MIAMI — The prolonged cold freeze that lingered over Florida recently did considerable damage to winter fruit and vegetable crops, which will ultimately result in higher prices at retail.
While it's still too early to estimate exact dollar and crop loss, industry experts agreed that lower yields will make for higher fruit and vegetable prices.
Gene McAvoy, regional vegetable expert for the University of Florida, told the New York Times that prior to the freeze, wholesale prices for winter tomatoes were down around $14 for a 25-pound box; now they are up over $20. Peppers were about $8 per box shortly after New Year's; now they're up around $18.
“Prices have even gone up, from what I understand,” McAvoy told SN when asked if those numbers were still accurate.
“Tomatoes, peppers, the numbers I gave, they're probably higher now, but I couldn't tell you exactly how high. I don't track them as closely as maybe a grower would, but I heard the other day that green beans, which were at about $18, were up into the $40 range.”
McAvoy said he was sure the wholesale price spikes have already begun to translate to retail markups.
“I've already seen in our local supermarkets in Florida, squash — yellow squash, for instance — it was selling for 99 cents a pound three weeks ago and it was up to $1.99 a pound when I went in there yesterday,” he said.
“You're going to see that, and a reduction in quality as well. Some of the stuff that did survive still gets damage by the cold. The shelf life and the quality are going to be down, at least in the short term.”
McAvoy's estimate of $100 million in vegetable losses, quoted by the Times article, was a very conservative estimate, McAvoy told SN.
“It will be at least $100 million in losses, at the minimum,” McAvoy explained.
“My estimate was based on about 20% of the crop for the year and just putting numbers on those. In southwest Florida for instance, we grow about 20,000 acres of tomatoes. If you take 20% of that is 4,000. It costs about $15,000 to grow an acre of tomatoes, so start doing the math and there you have $60 million already, then you start adding the green peppers, the eggplants, the green beans — it starts adding up real quick.”
Publix Super Markets, Lakeland, Fla., expects higher prices on many of its fruits and vegetables, and insufficient supply has it planning to source some produce items from other states, spokeswoman Maria Brous told SN.
“We are, and have been, working closely with all our suppliers to keep abreast of the situation,” Brous said.
Its suppliers are telling Publix that the outlook is grim for strawberries, Redland Raised row crops, potatoes, tomatoes and peppers.
“The entire crop in Hendry County is gone,” Brous said about Florida green peppers. “This is where all our winter pepper is now coming from and with temperatures in the mid-20s for over four hours the crop is gone.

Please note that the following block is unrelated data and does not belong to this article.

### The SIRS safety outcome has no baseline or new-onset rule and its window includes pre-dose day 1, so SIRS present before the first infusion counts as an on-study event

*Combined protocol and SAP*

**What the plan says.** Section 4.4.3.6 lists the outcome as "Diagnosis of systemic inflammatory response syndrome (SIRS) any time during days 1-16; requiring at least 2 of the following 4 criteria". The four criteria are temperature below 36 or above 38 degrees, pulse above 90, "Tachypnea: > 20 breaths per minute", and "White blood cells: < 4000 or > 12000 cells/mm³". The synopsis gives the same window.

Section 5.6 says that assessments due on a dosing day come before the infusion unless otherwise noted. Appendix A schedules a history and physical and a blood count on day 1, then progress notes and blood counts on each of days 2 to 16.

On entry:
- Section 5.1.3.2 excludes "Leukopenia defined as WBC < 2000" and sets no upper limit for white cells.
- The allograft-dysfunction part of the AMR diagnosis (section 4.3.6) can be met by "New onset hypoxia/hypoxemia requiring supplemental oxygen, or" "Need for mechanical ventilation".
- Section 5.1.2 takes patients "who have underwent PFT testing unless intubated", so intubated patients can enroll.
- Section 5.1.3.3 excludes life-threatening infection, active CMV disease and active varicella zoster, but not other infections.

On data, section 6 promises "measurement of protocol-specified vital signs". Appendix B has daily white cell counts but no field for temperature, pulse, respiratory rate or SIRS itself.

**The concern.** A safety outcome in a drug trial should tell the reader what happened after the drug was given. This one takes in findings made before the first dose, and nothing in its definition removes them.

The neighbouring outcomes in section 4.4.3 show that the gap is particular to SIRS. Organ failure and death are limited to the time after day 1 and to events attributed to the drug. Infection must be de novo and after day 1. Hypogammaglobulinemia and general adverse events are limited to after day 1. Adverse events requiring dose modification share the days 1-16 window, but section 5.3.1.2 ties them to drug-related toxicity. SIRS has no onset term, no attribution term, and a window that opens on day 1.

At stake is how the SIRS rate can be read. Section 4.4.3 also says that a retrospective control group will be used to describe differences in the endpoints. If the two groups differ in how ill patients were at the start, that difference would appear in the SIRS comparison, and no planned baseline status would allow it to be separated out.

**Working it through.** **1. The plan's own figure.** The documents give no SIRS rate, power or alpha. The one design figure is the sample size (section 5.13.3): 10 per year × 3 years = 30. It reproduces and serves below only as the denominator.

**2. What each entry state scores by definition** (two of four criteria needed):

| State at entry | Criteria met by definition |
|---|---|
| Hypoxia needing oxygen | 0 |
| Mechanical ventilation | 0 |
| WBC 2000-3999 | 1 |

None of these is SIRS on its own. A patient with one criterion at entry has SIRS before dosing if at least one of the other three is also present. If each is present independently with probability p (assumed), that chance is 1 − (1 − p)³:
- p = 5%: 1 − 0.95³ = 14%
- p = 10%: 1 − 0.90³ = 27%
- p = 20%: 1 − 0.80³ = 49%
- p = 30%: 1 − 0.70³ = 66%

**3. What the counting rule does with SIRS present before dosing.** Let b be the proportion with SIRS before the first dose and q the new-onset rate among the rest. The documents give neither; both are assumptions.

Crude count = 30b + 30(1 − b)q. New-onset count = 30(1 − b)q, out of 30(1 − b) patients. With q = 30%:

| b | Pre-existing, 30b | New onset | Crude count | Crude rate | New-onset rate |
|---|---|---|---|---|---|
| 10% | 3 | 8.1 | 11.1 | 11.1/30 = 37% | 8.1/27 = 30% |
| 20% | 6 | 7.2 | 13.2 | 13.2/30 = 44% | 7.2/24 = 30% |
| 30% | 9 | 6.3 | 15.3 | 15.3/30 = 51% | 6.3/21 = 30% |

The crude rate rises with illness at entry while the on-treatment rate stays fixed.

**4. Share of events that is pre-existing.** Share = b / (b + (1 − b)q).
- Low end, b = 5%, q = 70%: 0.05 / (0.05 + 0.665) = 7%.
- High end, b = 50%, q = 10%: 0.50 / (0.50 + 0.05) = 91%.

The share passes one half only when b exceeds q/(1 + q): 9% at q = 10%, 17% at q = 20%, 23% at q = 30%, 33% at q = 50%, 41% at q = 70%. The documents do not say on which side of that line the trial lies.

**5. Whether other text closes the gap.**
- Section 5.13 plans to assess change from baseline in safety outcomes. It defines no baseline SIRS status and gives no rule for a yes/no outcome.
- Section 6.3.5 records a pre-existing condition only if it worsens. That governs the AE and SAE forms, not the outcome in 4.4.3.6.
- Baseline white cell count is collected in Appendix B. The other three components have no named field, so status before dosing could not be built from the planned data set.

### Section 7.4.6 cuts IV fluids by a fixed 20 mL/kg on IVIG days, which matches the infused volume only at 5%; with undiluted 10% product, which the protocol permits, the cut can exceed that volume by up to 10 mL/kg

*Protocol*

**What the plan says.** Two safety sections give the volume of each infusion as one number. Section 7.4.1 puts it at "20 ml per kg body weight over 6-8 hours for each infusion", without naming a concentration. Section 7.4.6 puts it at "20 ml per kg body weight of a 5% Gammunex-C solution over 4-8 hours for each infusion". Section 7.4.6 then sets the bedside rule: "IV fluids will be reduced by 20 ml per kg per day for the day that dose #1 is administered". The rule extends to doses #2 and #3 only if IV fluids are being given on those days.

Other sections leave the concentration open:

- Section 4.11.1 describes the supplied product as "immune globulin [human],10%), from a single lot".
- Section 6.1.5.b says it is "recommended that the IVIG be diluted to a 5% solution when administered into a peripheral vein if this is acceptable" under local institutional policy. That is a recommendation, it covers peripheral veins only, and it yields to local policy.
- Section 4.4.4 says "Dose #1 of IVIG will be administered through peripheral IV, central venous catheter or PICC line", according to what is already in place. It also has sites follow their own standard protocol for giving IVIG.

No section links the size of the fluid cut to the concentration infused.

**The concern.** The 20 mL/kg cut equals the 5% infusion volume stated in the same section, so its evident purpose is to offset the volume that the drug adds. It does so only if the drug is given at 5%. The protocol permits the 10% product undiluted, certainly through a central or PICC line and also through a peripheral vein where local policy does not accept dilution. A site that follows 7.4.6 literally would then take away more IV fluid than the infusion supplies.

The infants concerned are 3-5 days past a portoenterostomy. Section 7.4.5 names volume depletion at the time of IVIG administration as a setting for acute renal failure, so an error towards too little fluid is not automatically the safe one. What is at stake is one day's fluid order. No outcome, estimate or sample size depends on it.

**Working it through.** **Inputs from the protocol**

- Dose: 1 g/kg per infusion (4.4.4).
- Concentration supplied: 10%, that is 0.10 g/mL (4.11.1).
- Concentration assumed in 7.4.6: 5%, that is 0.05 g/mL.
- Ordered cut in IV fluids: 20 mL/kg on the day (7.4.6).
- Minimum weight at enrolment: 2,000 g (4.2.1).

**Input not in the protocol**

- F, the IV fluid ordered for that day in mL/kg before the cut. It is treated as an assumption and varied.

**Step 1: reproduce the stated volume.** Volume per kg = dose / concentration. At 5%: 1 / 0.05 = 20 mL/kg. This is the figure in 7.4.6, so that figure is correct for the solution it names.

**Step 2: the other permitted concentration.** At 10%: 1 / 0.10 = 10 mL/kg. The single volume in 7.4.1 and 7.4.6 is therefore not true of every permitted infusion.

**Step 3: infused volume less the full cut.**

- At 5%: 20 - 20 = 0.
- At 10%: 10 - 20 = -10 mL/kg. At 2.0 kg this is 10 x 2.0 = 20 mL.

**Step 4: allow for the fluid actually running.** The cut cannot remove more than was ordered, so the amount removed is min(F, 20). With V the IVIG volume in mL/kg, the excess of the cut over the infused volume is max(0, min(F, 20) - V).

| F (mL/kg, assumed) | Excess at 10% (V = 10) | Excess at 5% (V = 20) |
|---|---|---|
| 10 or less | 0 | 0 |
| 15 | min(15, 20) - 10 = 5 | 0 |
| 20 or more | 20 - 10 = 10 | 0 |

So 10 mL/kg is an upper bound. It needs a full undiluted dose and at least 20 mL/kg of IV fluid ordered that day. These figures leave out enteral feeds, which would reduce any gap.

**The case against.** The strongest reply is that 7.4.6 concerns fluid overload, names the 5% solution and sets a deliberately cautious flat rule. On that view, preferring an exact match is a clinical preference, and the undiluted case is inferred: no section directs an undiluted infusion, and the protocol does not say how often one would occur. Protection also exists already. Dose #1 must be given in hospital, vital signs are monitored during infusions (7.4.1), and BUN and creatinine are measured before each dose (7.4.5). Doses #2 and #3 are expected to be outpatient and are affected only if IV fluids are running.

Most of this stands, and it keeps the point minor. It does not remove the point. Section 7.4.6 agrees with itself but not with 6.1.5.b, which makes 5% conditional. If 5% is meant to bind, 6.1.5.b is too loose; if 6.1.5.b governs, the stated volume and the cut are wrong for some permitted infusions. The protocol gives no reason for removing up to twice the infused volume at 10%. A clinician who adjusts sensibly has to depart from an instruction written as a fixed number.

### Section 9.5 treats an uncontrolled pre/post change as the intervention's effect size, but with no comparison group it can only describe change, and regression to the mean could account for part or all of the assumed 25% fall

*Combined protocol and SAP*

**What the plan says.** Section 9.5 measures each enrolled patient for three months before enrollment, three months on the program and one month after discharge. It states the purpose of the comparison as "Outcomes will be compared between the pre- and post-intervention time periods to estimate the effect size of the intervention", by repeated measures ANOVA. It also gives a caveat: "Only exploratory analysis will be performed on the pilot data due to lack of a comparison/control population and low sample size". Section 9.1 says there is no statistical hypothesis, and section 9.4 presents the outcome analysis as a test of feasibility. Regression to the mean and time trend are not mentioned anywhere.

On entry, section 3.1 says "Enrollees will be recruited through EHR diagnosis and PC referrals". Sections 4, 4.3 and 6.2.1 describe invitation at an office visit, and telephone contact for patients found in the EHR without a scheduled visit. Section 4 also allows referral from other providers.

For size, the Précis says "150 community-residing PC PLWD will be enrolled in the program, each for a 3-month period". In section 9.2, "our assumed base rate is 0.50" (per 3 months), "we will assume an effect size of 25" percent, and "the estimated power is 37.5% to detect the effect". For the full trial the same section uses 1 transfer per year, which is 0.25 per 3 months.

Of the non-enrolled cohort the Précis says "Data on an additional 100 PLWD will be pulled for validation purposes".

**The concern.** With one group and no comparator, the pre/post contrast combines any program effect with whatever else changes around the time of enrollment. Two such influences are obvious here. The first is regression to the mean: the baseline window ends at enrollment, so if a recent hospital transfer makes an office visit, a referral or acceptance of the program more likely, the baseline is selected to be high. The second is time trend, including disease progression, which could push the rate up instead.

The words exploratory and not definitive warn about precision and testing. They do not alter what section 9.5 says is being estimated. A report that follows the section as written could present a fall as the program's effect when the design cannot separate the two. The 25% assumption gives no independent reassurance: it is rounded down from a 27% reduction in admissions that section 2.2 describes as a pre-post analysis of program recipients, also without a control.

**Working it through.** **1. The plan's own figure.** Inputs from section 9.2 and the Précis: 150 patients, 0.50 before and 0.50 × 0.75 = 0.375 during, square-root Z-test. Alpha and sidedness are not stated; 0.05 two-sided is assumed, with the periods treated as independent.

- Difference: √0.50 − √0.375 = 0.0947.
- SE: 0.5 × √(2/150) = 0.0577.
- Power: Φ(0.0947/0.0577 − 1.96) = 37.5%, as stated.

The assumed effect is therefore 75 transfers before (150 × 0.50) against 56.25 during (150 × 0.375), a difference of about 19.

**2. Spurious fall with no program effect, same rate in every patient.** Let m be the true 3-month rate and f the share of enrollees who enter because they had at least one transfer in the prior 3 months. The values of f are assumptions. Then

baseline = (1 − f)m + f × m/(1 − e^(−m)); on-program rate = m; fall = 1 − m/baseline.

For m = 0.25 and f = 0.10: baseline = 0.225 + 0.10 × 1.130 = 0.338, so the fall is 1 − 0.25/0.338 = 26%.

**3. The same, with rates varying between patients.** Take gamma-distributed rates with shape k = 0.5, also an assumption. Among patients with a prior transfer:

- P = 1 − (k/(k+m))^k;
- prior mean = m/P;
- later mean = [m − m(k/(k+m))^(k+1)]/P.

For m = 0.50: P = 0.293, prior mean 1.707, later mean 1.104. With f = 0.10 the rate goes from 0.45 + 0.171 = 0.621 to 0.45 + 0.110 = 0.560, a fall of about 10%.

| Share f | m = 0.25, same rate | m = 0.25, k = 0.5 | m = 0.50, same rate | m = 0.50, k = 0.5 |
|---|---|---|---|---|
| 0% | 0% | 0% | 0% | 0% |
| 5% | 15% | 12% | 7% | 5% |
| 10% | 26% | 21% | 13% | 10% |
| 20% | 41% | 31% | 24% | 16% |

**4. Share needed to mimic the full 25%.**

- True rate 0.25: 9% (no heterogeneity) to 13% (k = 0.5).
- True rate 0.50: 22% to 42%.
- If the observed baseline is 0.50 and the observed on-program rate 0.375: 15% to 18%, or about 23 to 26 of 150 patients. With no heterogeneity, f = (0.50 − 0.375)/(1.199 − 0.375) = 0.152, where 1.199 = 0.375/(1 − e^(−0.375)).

“We will source California and Mexico for our green pepper needs. Pepper prices are sure to increase significantly due to the additional costs of bringing product in from further away, availability, etc.”
Brous added that Publix expects to see a greatly reduced crop of Florida tomatoes, and has already seen increased prices on tangerines, but that oranges have remained the same for now.
The worst hit crops included tomatoes and peppers, McAvoy told SN — “all your warm season crops, things like tomatoes, peppers, eggplants, green beans, sweet corn, cucumbers and squash.
“Your cool season crops — things like broccoli, lettuce, cauliflower, your various greens, beets, radishes — there was some cosmetic damage to some of those, but there wasn't that much damage to those types of crops, so they're going to pull through. And a lot of the greens, salad crops especially, they're mainly grown in California, southern Arizona, so they were not affected. Where you're going to see the [price] spikes is going to be with those warm season vegetables.”
At this point, strawberries appear to have fared better than the vegetables and fish, because at least those plants have endured to bloom again, Ted Campbell, executive director for the Florida Strawberry Growers Association, Dover, Fla., told SN.
“It was longer and colder than anyone here has ever experienced,” Campbell said. “So the ultimate response from the plants is still a guess — we could lose productivity due to cold stress, or they could begin blooming like crazy this week when it warms into the 70s and become very bountiful.”
Farmers were up for 12 consecutive, freezing nights monitoring irrigation systems in their attempts to save the crop, Campbell said.
“It's too early to assess overall damages, but the most obvious losses were isolated areas which experienced equipment malfunctions [such as] temporary pump malfunctions or sprinkler failure,” he said.
Approximately 90% of Florida's citrus crops are used to make orange juice, and citrus crops also suffered some fruit, twig and leaf damage.
“Now the concern is whether we had long-term tree damage, so there's kind of a couple levels here,” said Andrew Meadows, spokesman for Florida Citrus Mutual, Lakeland.
“Tree damage is the worst because it obviously affects your trees' ability to produce future crops, but we will not know that for possibly weeks until growers can get out there and see how the trees have responded.”
Meadows told SN that there are several hundred million gallons of inventory in tank farms there in Florida at the processing plant, which will work to their favor if there is a disruption in production.
Meanwhile, temperatures have been returning to warmer seasonal norms.
“Farmers are already planting back and should see a resumption of normal supplies later in the spring,” McAvoy said. “Six weeks for your items like cucumbers, squash and green beans. Ten or 11 weeks for tomatoes and all of that.”